Spherion also offers the Red Hat Linux Academy program, both within Spherion diplomas and as a stand-alone certification. It says it has noticed an increased number of enrolments in Linux Red Hat over the last year, with a trend towards diplomas that encompass certifications.
Dot Educate offers three Linux courses: Linux + Certification (five days) covering a broad awareness of Linux operating systems; Linux Fundamentals (four days) for students with no prior Linux experience (or perhaps even any real IT experience); and Linux System Administration (four days), a follow-on to the fundamentals course.
Dot Educate also offers vendor-neutral Linux certifications through its partnership with Brainbench, covering Linux administration (general, Red Hat, Red Hat 9 and SuSE versions) and Linux programming (general). Shane Paola, sales and marketing manager for Dot Educate, says the company is noticing an increase in demand for Linux training predominantly from within the government sector.
CompTIA offers one certification in Linux, CompTIA Linux+ certification, a vendor-neutral credential that provides a broad awareness of Linux operating systems in installation, operation, administration and troubleshooting services. This certification is geared toward those with six months field experience.
However, a major revision of this certification exam will be introduced late in the fourth quarter of 2004. More than three-quarters of the topics covered and knowledge required to pass the current exam are being changed in the new version to reflect an expanding range of Linux job tasks. The most notable differences between the current and future exam are the additions of sections on security and documentation and a significant decrease in the emphasis on hardware.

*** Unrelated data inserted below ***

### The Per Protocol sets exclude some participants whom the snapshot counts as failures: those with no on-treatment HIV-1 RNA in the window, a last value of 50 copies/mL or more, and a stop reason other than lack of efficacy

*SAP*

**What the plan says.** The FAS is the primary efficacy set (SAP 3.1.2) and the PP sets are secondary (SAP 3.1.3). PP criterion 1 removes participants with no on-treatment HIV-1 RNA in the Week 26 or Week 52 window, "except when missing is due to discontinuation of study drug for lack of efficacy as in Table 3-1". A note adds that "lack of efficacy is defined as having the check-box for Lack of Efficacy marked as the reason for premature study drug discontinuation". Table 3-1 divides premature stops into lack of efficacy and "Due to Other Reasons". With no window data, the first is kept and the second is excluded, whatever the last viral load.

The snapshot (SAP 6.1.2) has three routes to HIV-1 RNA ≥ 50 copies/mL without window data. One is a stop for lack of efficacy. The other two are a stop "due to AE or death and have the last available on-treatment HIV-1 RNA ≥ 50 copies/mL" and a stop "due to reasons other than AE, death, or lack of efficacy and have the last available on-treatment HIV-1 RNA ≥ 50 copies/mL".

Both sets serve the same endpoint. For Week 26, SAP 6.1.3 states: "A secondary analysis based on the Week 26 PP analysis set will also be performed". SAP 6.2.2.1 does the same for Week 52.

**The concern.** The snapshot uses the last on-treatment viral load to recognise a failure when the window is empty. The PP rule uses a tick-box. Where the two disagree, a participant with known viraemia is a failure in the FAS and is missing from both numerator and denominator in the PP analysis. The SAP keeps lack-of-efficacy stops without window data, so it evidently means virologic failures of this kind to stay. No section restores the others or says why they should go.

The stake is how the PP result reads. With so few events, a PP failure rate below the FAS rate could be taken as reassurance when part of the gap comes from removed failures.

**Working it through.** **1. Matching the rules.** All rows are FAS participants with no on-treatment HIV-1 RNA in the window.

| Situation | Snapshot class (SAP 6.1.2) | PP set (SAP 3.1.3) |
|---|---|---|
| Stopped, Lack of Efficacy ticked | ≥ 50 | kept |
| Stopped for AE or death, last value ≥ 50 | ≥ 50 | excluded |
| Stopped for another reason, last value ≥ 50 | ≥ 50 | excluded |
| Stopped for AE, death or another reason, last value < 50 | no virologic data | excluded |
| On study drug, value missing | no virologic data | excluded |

Better Access, an open source training specialist, primarily offers courses in OpenOffice, but also trains in Gimp (open source graphic package) and says it will soon be able to offer a course on installing Linux.
The Australian-based CBT training company Datatask has a Linux course that can be taken a module at a time or as part of a larger training system.
MySQL has a couple of courses offered globally: the Core MySQL Certification aimed at professional MySQL users in the fields of SQL, data entry and maintenance, and data extraction for reporting; and the Professional MySQL Certification for more experienced users in such areas as database management, installation, security, disaster prevention and optimisation (the Professional has a prerequisite of the Core course).
Current training courses available in Australia include:
- Using MySQL (two days) covering the fundamentals of MySQL (fast track)
- Managing MySQL (three days) covering administration and optimisation of MySQL servers and applications;
- Introduction to databases using MySQL (four and a half days) covering the fundamentals of SQL and relational databases, using MySQL as a teaching tool (in-depth track, suitable for users with no prior experience)
- Developing dynamic Web applications using MySQL & PHP (five days) covering the basics of MySQL in combination with PHP, including some tools and best practises.